No. 104: Embracing the Artificial Intelligence (‘AI’) Revolution: Spotlight on AI Regulation in Europe, the United Kingdom, and the United States


Publish Date:
July 18, 2023
Publication Title:
TTLF Working Papers
Stanford Law School
Working Paper
  • Diana Milanesi, Embracing the Artificial Intelligence (‘AI’) Revolution: Spotlight on AI Regulation in Europe, the United Kingdom, and the United States, TTLF Working Papers No. 104, Stanford-Vienna Transatlantic Technology Law Forum (2023).
Related Organization(s):


Although the development of artificial intelligence (‘AI’) started decades ago, the exponential growth in computing power, the increased availability of data, and the progress in algorithms have only recently helped lower the barriers to entry for developing and using AI technologies and systems, thus opening a new era for AI-driven innovation.
AI has the capacity to complement, assist, and empower people in almost every field of human endeavor and is creating remarkable opportunities across our society and economy, with the potential to foster unprecedented developments and radically transform every sector in it – from banking and financial services, to healthcare, manufacturing, energy, agriculture, and education among others.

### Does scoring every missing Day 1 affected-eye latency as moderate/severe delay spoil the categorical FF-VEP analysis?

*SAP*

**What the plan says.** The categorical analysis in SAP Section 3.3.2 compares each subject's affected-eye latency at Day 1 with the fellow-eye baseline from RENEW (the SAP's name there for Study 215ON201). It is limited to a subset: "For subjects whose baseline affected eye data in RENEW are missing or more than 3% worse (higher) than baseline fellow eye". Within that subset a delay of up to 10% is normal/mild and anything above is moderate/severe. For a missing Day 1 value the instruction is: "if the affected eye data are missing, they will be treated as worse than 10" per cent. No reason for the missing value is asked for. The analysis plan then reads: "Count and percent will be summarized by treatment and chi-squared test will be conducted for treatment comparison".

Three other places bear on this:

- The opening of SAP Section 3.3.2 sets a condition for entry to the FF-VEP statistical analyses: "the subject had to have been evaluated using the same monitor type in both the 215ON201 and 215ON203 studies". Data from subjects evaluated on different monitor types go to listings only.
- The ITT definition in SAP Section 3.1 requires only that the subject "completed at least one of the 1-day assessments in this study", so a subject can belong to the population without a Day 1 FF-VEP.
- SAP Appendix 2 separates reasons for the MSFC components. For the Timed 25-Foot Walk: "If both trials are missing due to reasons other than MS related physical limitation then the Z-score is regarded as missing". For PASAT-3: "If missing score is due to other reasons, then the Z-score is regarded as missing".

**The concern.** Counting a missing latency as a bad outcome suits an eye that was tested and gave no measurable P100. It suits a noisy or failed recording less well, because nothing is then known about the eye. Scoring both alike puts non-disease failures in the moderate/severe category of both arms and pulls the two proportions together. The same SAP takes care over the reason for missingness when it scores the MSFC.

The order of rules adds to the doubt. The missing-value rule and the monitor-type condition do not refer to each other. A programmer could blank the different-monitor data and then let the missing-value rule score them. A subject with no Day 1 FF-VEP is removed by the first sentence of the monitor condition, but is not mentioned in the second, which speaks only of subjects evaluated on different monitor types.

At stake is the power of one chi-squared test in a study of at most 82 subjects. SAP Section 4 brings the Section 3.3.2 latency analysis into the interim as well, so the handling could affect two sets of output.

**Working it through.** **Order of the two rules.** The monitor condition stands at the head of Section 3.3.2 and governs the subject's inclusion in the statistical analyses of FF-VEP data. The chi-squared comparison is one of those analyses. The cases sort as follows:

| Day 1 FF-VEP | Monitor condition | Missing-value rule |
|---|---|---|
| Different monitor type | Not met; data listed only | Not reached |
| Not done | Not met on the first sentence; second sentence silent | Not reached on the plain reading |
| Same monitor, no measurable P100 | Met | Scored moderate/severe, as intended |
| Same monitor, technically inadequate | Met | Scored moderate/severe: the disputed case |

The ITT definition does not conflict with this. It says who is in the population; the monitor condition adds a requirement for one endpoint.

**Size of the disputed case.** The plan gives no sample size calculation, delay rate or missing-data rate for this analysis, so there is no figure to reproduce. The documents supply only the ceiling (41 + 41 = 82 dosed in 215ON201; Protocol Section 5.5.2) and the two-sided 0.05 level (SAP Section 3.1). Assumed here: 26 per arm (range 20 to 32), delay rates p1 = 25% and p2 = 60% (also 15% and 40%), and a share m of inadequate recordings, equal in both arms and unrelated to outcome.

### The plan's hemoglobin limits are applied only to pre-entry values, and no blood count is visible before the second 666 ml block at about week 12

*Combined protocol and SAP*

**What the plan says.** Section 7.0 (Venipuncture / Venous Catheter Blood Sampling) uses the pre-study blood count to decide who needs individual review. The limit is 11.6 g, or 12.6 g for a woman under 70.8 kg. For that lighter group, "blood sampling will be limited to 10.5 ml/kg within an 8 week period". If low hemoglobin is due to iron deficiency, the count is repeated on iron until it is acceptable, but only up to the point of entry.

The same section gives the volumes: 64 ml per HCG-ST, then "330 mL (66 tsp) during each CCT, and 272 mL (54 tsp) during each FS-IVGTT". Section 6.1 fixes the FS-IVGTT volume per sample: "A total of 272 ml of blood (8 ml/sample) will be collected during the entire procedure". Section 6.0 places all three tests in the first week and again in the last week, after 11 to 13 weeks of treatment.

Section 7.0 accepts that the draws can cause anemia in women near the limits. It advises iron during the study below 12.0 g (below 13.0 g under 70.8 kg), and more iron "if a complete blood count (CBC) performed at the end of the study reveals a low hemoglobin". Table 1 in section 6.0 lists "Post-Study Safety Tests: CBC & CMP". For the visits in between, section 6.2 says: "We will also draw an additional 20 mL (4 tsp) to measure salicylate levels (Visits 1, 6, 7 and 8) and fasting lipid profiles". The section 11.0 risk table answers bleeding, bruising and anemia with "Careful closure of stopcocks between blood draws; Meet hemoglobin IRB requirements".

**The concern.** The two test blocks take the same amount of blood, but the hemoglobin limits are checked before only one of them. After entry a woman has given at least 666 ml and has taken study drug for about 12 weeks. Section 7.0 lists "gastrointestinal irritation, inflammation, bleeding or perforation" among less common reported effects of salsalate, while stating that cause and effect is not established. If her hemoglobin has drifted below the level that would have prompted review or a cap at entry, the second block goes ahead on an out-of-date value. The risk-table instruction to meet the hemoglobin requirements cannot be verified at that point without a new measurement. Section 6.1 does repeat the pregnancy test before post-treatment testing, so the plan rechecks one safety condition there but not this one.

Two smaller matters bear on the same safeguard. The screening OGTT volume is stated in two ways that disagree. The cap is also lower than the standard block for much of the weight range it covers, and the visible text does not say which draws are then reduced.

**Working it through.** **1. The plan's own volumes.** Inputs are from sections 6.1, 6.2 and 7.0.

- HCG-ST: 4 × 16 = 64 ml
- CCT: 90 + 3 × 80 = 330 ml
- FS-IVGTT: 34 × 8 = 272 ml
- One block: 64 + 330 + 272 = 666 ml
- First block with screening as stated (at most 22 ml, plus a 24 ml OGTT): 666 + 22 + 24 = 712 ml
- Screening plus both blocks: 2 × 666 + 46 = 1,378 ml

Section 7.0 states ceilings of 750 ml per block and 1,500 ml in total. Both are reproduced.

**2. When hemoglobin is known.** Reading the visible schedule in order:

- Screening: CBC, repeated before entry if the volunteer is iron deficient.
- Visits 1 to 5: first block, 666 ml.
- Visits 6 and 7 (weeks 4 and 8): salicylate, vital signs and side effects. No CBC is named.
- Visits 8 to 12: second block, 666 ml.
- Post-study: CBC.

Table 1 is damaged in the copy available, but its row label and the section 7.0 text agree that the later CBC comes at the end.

Across a variety of sectors, AI is being used to improve customer experience, deliver more intelligent offerings, and provide more resilient and tailored services and products to customers. More individuals and businesses are turning to AI technologies and systems to increase productivity, speed of execution, and efficiency, and to remain competitive in their markets. AI is also utilized to improve access to information and facilitate connectivity, thus helping overcome barriers including access and language. In addition, AI is being applied to address fundamental challenges in the scientific and medical fields that will revolutionize and significantly increase the accuracy and efficiency of medical detection, diagnosis, and treatment of diseases, drug discovery and development, and clinical trials. Furthermore, AI is set to positively impact the future of mobility and can materially contribute to fighting cyber-attacks by improving the accuracy and speed of threat detection and incident response. Similarly, AI can help tackle climate change by accelerating emissions reduction, increasing energy efficiency, and improving the use of renewable energies.